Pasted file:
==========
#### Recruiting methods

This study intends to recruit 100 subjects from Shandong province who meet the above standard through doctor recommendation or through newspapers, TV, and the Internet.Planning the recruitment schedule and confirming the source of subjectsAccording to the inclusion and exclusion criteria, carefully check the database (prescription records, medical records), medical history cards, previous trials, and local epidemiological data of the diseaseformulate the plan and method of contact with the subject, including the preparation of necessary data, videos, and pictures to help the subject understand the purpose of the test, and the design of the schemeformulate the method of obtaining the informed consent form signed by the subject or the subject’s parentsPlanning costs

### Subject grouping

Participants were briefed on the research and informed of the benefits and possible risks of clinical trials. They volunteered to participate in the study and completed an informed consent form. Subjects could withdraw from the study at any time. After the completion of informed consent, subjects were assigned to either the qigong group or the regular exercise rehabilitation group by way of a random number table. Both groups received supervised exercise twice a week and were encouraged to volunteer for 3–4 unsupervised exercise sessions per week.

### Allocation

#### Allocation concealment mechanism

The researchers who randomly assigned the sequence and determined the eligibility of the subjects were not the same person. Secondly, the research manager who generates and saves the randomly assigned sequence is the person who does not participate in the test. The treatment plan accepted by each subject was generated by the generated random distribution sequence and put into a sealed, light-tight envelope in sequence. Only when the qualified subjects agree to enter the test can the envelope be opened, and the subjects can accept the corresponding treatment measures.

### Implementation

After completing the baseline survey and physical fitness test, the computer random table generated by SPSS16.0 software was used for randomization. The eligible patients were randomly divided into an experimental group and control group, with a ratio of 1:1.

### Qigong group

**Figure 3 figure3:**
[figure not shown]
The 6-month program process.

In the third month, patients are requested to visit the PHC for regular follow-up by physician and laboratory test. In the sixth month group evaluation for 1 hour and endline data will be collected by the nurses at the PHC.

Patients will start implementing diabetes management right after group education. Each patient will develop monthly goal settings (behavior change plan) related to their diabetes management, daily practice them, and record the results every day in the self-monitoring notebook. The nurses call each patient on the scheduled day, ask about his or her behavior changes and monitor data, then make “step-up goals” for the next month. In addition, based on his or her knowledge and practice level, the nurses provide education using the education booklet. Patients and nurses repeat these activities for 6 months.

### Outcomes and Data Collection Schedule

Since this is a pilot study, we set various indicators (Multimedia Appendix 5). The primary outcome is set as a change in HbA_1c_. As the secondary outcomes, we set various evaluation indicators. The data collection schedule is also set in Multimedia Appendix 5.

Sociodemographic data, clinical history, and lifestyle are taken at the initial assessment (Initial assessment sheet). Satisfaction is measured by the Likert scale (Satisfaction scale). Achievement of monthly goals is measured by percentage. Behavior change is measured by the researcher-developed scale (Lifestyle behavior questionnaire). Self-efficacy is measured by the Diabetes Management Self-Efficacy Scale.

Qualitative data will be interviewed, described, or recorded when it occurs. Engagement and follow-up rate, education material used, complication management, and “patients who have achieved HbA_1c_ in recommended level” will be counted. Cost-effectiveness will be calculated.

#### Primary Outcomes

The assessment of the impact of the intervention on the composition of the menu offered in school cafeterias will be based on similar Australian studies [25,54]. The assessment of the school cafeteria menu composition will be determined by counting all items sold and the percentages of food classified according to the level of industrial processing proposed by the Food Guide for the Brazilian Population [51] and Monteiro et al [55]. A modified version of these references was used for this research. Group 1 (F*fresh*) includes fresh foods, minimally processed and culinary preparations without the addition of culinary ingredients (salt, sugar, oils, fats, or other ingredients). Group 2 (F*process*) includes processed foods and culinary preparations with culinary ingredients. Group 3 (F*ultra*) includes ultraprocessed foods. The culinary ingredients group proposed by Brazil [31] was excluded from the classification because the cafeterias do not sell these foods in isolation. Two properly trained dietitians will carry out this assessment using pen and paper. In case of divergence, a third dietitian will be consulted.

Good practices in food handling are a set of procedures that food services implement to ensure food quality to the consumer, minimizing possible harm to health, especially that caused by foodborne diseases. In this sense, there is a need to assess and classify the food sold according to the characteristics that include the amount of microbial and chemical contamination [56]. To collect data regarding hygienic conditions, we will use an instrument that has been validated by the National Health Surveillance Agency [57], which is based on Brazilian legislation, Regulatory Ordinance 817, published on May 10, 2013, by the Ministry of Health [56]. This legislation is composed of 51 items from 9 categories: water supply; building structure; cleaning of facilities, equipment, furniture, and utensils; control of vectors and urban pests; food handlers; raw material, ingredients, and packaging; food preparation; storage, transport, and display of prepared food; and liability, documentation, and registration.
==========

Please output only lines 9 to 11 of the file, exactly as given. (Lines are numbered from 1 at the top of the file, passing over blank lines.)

After completing the baseline survey and physical fitness test, the computer random table generated by SPSS16.0 software was used for randomization. The eligible patients were randomly divided into an experimental group and control group, with a ratio of 1:1.

### Qigong group

**Figure 3 figure3:**